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Books Fiction

Samantha Schweblin’s Mouthful of Birds makes the Man Booker International prize 2019 longlist

Argentinian author Samantha Schweblin’s novel Fever Dream was shortlisted for the Man Booker International Prize 2017 and now her latest book, a short story collection (her debut collection in English) called Mouthful of Birds, has made the longlist for 2019.

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Books Essays Fiction

The legacy of Hill House: haunted spaces in Shirley Jackson’s novels

Think of the term “haunted house” and it is likely to conjure up a variety of images, including decaying Victorian mansions or Gothic manor houses from rural England. However, mention the town of Bennington, Vermont and it is not likely to strike fear in the heart of the Western imagination the same way “Transylvania” would. Yet, it is a locale responsible for generating one of the greatest modern haunted house stories in the English literature.

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Books Fiction

Night Thoughts: The forgotten bestseller that inspired the Gothic

There are, of course, innumerable claims that could be made to have been the first ghost story, or the first piece of Gothic horror in literature. This piece argues that Edward Young’s extraordinary poem Night Thoughts deserves a look-in as an early example of Gothic literature because of the extravagance of its Gothic imagery, and the depth of its argument that the ideas of the ghost and the tomb are central, rather than ornamental, to any proper discussions of existence or imagination.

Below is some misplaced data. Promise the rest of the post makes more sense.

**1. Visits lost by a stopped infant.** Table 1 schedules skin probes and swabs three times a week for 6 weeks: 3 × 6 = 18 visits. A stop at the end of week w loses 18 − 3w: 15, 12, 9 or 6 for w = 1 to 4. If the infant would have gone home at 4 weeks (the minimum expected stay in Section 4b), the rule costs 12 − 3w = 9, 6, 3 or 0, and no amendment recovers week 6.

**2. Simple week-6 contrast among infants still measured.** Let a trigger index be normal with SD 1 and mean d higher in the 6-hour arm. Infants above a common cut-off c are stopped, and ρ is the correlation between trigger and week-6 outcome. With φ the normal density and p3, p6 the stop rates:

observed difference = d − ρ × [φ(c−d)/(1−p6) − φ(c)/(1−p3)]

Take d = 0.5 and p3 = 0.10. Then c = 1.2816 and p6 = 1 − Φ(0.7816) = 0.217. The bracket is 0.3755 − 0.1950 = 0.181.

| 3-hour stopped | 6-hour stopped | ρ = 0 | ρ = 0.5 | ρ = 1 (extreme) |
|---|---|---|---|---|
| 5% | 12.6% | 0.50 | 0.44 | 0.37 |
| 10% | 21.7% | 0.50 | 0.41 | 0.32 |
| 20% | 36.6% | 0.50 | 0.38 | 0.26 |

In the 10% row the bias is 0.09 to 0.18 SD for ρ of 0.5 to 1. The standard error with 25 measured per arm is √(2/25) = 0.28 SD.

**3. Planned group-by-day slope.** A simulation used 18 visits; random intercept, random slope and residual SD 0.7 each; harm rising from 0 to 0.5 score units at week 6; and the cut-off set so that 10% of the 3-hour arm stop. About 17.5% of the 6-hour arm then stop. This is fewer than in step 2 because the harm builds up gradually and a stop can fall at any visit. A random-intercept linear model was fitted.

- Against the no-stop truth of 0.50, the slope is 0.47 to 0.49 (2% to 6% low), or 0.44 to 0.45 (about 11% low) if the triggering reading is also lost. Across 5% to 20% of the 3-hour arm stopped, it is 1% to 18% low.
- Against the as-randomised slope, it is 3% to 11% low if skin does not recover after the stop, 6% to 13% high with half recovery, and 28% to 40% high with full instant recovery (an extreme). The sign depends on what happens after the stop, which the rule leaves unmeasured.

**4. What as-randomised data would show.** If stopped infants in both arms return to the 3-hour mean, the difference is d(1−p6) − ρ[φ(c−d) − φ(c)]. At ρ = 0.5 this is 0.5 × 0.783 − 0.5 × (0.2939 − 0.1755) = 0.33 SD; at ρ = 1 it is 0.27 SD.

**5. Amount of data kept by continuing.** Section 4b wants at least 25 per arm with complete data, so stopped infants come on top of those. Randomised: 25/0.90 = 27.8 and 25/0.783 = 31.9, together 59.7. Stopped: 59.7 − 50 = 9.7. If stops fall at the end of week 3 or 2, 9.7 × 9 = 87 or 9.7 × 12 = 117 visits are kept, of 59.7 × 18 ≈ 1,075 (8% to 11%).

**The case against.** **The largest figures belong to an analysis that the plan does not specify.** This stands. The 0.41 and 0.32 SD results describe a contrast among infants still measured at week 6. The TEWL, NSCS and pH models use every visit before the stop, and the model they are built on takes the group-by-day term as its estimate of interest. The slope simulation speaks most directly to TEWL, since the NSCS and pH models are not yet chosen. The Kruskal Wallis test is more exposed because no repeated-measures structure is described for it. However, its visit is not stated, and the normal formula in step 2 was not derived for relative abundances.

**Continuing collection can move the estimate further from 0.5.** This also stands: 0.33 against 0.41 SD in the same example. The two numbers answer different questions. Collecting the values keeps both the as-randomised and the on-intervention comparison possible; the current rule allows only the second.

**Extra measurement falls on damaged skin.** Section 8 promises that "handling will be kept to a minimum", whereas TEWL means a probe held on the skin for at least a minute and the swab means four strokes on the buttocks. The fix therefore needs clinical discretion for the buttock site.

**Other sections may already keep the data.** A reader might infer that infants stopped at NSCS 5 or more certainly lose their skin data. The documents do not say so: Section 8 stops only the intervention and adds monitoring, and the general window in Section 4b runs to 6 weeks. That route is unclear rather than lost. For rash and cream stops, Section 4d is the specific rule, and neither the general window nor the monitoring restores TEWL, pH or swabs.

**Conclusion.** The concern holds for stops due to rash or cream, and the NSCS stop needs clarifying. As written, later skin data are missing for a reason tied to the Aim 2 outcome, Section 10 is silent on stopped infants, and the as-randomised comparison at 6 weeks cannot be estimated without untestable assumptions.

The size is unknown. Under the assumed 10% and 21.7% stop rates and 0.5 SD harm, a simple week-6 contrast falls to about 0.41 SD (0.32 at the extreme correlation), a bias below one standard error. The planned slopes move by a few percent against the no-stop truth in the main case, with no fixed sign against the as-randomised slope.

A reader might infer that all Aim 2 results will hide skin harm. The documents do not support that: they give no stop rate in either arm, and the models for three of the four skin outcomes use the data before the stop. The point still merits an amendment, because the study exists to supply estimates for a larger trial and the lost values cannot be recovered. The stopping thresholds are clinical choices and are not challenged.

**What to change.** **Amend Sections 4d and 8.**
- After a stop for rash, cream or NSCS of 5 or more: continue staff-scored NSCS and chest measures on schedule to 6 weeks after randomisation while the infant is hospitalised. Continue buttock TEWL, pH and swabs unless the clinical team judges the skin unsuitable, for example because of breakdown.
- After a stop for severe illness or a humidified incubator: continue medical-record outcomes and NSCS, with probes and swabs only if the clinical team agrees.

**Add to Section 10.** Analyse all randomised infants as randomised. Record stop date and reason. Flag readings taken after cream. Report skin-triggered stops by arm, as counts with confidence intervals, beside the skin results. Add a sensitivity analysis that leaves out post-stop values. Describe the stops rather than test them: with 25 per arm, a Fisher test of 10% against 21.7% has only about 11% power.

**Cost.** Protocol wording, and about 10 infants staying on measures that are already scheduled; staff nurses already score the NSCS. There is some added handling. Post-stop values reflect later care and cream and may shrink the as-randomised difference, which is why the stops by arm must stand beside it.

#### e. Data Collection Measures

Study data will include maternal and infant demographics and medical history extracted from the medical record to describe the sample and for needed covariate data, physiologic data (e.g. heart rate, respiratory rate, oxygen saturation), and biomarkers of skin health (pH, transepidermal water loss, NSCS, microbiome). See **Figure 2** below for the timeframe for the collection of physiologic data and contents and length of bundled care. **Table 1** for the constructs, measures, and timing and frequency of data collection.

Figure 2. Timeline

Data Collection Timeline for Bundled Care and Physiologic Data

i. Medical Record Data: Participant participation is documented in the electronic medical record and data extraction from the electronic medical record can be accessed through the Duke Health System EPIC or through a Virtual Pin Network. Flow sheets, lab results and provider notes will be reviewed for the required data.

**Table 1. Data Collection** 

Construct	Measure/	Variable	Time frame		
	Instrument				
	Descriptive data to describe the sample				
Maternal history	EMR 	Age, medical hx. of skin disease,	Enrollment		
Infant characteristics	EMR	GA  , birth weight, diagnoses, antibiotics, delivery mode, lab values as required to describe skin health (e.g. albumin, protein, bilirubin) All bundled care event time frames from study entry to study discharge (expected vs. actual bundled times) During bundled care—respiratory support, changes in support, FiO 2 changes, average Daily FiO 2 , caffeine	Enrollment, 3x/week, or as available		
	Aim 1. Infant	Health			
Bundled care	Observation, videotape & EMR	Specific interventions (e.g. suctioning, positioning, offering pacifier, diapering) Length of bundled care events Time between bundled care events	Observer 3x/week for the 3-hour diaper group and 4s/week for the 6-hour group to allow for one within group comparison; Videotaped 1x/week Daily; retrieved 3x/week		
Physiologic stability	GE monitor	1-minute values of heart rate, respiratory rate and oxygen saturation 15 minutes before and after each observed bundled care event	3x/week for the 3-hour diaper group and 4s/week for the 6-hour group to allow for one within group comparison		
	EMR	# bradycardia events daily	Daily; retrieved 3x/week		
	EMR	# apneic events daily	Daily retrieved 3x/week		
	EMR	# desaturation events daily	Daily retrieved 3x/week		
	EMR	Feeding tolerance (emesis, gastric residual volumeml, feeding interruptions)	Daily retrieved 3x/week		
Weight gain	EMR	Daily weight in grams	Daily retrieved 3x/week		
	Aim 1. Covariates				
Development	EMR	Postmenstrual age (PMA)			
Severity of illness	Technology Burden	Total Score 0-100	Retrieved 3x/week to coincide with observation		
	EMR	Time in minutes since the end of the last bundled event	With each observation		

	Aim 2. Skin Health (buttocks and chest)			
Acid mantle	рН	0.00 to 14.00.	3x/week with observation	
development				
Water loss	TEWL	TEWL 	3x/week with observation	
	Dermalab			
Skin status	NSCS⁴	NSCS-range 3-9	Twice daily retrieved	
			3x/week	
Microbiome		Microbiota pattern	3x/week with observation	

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Books Interviews

Melissa Edmundson: ‘The ghost story gave women a voice’

Melissa Edmundson is a literary historian specialising in nineteenth and early twentieth-century British women writers, especially those who wrote supernatural fiction. Much of her work centres on re-discovering those writers who have been forgotten. Edmundson is the editor of a new collection of ghost stories by Victorian women called Avenging Angelspublished by Victorian Secrets, an independent publisher dedicated to books about and from the nineteenth century.

If you wish to explore the area further, beyond Avenging Angels, Edmundson wrote for us a reading list of ghost stories by Victorian women writers. Here, I speak to Edmundson about the new collection and her chosen area of research.

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Books Interviews

The Gothic imagination: notes from a talk with Professor Nick Groom

Editor’s note: Katariina Kottonen’s excellent write-up of a talk between Peter Meinertzhagen and Professor Nick Groom from 2017 was originally published on Chance and Physics.

The description goes as such: a sleeping woman is draped over the end of a bed with her head hanging down. An incubus is crouched upon her stomach. From the curtains in the background emerges a horse’s head with glowing eyes. The setting is rich in colour – dark reds, yellows and ochres – while the dreaming figure is brilliantly white. The painting is titled The Nightmare, but its explicit eroticism suggests other, more sensual interpretations.